Approximately two hours after delivering the termination letter to Smith, Geurink proceeded to call two of Smith's sales reps — Eli Garcia and Dan Cavazos. Geurink informed each of them that Smith had been fired and that new a distributor for each of their respective areas would be contacting them. A few days later, Geurink and Eichler met with the third of Smith's assistants, Anna Rose Arsenian. The meeting took place at the office of Dr. Swan, the surgeon with whom Arsenian was assigned to work with by Smith. Dr. Swan was so upset about Smith's termination, he kicked them out of his office before they could even bring up potential employment opportunities with Arsenian.

On the day of his termination, Wayne Smith faxed a letter to Biomet requesting that an audit of his Biomet inventory be performed that very day because he did not want to lose control over the inventory because he would not be calling on surgeons at hospitals or assisting in any surgeries after that date. (See Pl.Ex. 17.) Biomet chose not to immediately perform the audit.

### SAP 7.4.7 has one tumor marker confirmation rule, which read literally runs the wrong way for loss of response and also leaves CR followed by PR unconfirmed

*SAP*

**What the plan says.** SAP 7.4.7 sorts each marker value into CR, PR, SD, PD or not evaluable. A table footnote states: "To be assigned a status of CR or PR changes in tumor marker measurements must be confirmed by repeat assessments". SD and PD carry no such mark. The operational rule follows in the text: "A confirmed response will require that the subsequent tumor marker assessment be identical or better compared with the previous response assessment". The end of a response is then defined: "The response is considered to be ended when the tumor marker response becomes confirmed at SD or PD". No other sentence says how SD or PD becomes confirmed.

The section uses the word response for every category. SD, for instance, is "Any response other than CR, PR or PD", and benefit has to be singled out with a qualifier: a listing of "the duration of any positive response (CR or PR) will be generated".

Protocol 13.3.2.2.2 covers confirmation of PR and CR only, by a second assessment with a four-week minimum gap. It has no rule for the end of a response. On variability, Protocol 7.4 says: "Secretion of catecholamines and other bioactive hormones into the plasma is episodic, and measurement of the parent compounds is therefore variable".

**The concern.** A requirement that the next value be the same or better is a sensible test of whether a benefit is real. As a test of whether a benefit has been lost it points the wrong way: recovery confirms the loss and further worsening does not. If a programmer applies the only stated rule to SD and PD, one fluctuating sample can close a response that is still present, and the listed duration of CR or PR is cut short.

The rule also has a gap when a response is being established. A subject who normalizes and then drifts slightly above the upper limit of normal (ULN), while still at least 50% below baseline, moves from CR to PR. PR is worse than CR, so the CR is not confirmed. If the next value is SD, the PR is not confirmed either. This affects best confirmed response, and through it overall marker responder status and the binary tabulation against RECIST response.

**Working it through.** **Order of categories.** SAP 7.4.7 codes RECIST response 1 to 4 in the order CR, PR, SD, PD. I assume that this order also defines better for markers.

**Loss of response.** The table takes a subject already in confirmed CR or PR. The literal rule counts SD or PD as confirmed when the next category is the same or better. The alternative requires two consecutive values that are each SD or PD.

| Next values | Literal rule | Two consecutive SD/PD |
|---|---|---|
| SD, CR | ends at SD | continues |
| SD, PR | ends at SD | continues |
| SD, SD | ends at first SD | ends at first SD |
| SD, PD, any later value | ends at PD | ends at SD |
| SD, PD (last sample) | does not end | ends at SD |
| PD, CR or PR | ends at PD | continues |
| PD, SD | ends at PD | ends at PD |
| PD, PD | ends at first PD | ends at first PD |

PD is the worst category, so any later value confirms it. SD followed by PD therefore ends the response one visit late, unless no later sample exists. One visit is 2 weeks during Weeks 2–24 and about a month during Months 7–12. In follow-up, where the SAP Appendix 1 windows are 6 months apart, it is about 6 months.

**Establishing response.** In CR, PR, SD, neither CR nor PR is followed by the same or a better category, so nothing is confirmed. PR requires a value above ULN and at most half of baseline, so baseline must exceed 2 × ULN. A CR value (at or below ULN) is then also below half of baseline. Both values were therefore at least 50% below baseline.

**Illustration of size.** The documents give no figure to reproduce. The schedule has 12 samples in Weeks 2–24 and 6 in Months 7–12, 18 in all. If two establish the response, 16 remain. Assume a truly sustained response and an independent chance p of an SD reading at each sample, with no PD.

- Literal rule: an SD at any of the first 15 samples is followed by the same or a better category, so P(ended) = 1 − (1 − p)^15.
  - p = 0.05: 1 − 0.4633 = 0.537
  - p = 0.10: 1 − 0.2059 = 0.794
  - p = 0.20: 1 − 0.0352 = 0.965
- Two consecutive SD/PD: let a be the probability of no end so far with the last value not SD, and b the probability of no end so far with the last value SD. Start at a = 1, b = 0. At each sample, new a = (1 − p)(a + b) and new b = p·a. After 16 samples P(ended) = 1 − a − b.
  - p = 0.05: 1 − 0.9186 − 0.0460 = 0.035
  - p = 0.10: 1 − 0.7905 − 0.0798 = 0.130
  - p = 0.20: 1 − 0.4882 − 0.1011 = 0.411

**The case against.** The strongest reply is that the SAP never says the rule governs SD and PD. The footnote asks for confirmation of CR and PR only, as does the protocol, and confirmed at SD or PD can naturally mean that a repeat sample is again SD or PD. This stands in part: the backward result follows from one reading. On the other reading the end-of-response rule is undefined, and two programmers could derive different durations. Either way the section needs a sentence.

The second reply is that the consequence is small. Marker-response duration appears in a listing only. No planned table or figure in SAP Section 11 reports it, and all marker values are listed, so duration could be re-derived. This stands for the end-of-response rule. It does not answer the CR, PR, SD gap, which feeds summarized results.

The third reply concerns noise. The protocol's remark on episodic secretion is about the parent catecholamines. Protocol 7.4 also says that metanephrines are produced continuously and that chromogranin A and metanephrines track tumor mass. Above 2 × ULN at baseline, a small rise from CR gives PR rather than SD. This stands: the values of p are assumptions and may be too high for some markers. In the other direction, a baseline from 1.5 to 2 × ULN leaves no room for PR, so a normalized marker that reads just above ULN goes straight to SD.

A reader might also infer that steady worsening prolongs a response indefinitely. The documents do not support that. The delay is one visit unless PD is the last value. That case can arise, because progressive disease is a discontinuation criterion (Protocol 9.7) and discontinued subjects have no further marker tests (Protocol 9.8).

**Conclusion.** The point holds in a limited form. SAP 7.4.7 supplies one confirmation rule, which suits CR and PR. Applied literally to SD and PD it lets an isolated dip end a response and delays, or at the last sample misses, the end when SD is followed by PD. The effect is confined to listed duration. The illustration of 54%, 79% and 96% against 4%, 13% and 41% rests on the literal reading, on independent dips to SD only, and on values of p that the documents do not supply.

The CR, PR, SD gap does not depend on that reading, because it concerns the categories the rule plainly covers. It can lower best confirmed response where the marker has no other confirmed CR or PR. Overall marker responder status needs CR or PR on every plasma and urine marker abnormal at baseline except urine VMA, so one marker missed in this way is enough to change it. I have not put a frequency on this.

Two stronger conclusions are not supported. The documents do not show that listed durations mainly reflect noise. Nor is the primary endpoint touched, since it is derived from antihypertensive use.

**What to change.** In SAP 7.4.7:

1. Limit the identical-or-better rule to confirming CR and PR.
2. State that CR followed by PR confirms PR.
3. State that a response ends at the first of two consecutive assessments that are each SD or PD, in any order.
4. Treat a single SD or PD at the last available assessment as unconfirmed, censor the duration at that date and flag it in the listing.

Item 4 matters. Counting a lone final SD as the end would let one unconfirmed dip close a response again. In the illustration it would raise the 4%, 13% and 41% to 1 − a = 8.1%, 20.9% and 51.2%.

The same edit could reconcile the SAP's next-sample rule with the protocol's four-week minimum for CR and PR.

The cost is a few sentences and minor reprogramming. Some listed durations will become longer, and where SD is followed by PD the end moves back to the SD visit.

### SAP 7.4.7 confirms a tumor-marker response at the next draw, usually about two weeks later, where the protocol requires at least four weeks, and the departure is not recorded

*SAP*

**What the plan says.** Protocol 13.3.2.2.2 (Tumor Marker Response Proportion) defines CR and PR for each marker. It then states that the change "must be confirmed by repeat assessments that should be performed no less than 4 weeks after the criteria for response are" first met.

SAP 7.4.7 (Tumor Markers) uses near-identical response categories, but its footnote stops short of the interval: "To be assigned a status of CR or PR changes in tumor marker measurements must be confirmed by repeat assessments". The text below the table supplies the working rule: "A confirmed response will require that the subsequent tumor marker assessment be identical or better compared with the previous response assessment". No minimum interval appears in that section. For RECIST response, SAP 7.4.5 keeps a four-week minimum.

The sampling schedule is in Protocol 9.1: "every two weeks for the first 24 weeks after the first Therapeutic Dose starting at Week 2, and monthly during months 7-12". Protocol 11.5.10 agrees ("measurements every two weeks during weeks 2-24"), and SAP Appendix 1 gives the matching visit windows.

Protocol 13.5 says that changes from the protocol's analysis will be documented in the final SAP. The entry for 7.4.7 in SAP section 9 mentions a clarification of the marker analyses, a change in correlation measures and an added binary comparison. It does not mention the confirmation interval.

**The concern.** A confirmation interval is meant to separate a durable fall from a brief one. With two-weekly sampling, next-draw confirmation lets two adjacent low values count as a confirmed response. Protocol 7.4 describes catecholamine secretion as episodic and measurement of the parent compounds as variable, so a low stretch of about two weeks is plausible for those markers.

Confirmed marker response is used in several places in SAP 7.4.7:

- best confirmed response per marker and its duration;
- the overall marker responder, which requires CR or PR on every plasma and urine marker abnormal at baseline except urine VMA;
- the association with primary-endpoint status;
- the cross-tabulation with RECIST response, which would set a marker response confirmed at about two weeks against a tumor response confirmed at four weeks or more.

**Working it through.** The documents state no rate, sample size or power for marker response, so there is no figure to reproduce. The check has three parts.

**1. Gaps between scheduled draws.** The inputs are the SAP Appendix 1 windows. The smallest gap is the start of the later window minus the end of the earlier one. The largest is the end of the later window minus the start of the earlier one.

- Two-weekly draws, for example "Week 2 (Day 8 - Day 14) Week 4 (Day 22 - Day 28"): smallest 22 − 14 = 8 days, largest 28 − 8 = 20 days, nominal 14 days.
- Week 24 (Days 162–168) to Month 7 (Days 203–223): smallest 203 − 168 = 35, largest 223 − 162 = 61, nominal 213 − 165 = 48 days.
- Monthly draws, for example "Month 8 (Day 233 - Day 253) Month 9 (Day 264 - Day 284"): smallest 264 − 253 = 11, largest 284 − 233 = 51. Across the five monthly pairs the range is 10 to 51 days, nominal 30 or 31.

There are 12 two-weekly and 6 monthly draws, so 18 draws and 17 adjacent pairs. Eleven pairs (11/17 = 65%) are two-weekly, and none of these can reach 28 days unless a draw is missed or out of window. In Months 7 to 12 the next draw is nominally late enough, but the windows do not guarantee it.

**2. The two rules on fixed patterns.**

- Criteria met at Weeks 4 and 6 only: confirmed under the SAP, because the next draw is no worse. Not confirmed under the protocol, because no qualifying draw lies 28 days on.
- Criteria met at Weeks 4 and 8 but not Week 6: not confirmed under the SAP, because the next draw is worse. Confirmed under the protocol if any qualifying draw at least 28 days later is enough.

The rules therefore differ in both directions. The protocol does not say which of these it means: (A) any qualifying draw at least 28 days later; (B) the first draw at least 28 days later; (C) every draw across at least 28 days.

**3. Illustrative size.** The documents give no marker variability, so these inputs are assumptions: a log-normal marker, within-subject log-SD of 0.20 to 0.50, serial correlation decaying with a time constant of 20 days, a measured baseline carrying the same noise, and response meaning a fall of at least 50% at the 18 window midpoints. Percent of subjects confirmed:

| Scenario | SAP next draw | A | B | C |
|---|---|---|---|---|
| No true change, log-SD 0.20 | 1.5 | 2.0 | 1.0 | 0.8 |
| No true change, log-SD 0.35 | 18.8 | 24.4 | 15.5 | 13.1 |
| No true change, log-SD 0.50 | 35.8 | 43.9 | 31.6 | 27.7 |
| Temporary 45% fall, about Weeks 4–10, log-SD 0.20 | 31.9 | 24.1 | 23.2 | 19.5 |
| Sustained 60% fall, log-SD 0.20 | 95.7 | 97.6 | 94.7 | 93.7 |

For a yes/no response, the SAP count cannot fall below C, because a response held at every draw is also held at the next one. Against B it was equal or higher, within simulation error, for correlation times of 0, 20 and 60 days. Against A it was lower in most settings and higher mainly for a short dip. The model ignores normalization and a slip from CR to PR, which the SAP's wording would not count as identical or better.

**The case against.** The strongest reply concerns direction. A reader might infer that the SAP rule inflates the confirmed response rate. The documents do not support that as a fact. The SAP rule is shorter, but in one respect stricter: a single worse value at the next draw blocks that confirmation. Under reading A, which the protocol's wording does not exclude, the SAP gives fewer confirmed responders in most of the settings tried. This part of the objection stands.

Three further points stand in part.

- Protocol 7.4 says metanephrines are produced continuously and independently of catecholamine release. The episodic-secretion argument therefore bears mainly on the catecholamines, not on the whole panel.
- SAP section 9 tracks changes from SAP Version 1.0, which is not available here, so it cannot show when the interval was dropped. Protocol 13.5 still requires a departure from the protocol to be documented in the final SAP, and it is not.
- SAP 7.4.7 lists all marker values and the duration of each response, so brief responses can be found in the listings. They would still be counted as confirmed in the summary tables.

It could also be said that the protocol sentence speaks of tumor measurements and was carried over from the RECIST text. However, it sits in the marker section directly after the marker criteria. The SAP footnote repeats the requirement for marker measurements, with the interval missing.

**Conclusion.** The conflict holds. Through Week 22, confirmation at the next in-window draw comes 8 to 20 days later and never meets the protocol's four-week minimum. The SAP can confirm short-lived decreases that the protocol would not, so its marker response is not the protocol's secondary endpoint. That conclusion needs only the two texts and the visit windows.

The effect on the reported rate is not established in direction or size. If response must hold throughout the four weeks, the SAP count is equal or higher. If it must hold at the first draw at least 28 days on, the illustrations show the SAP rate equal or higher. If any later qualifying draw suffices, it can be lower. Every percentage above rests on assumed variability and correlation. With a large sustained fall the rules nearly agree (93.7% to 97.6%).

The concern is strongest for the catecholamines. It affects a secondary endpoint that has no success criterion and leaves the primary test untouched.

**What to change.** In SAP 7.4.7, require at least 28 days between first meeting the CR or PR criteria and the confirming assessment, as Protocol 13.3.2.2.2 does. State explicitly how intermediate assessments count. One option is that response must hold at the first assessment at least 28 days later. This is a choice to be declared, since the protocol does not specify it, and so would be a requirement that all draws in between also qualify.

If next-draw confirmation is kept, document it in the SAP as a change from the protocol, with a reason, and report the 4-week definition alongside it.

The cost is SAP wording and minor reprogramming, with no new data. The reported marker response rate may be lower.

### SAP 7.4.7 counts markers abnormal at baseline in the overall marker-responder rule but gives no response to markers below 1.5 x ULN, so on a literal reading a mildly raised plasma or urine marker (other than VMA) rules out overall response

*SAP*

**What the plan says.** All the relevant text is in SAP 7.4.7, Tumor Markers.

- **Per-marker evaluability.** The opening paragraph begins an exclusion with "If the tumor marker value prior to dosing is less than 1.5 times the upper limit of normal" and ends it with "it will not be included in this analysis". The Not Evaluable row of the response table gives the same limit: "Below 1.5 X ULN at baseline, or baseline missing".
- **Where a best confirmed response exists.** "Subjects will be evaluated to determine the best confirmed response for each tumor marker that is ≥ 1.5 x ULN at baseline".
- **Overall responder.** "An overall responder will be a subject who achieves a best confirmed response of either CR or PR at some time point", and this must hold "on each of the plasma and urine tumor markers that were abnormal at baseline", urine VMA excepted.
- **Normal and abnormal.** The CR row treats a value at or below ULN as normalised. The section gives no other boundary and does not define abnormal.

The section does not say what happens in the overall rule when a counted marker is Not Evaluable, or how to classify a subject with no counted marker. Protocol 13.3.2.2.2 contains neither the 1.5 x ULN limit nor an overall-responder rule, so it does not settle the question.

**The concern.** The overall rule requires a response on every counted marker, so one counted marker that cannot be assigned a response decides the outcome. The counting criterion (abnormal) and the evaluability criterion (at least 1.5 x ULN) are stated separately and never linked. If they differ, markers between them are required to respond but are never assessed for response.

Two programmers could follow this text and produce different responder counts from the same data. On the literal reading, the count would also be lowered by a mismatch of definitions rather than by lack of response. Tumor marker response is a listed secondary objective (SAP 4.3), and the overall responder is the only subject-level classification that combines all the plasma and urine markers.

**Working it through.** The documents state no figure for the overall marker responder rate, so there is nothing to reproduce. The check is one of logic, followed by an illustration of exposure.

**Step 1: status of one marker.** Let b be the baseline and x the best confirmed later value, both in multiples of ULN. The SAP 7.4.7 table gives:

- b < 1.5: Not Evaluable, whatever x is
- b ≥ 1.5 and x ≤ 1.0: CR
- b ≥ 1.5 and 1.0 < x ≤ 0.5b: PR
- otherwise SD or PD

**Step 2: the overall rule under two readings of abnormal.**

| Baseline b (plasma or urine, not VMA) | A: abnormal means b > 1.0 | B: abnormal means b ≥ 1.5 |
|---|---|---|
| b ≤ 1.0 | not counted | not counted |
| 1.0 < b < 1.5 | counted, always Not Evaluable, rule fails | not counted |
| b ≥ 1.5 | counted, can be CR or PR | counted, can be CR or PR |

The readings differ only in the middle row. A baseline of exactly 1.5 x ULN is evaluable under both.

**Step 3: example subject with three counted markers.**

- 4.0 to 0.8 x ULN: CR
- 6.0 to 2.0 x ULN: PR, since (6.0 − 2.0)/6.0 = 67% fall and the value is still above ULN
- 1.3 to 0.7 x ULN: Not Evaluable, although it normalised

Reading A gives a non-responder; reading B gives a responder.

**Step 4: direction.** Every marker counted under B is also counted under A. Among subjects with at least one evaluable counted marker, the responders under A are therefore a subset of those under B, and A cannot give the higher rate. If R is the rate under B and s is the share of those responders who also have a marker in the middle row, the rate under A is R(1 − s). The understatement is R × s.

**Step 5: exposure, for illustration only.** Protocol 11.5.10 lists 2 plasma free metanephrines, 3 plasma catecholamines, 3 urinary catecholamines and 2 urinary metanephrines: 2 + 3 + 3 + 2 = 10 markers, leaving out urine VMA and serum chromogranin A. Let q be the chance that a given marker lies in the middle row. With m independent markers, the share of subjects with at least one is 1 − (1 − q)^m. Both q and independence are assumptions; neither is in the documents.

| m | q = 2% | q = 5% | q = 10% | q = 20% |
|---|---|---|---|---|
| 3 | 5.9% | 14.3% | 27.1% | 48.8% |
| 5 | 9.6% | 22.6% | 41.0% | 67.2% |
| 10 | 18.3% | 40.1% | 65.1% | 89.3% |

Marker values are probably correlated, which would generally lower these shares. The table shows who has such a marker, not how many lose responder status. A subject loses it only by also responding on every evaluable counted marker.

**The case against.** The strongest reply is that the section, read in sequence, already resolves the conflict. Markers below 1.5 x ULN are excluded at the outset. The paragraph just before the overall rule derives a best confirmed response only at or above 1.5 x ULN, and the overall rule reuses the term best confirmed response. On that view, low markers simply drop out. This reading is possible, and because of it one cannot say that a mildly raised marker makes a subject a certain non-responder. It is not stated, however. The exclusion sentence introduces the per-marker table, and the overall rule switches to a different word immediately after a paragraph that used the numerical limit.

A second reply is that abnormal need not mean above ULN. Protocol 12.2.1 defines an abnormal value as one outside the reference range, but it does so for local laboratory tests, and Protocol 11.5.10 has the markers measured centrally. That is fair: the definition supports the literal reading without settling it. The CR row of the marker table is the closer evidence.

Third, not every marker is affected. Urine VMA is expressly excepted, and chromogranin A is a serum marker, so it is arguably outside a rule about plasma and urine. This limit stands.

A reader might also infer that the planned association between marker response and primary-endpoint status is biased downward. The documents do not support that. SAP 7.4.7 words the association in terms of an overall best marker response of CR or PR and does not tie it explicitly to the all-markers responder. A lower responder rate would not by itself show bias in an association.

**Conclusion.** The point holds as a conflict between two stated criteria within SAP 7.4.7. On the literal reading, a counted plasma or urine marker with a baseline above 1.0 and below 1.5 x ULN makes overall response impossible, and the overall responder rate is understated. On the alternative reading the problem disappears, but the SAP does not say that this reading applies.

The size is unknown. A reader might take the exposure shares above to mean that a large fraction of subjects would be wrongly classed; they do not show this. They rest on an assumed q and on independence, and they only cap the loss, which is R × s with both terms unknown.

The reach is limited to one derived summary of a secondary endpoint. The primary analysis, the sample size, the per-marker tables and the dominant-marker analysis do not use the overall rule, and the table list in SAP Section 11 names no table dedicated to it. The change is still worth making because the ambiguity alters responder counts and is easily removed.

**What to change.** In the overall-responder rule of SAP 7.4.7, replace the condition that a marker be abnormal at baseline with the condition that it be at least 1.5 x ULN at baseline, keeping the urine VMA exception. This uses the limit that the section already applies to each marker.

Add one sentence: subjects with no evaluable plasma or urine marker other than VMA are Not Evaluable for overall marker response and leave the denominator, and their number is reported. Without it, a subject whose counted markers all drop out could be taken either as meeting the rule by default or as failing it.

On August 24, 2001, Smith received his final commission check from Biomet. The check contained a $13,906.50 deduction for inventory that Biomet claimed it could not locate when it performed the audit. However, one of Biomet's new distributors, Mike LaGrange, testified that surgeries were performed for Smith's former clients on the days immediately following Smith's termination. According to LaGrange, Biomet inventory was present at the hospitals to be used for those surgeries. That was inventory that Smith was likely responsible for, and some of this inventory was used to perform the surgeries.

The Defamation Claim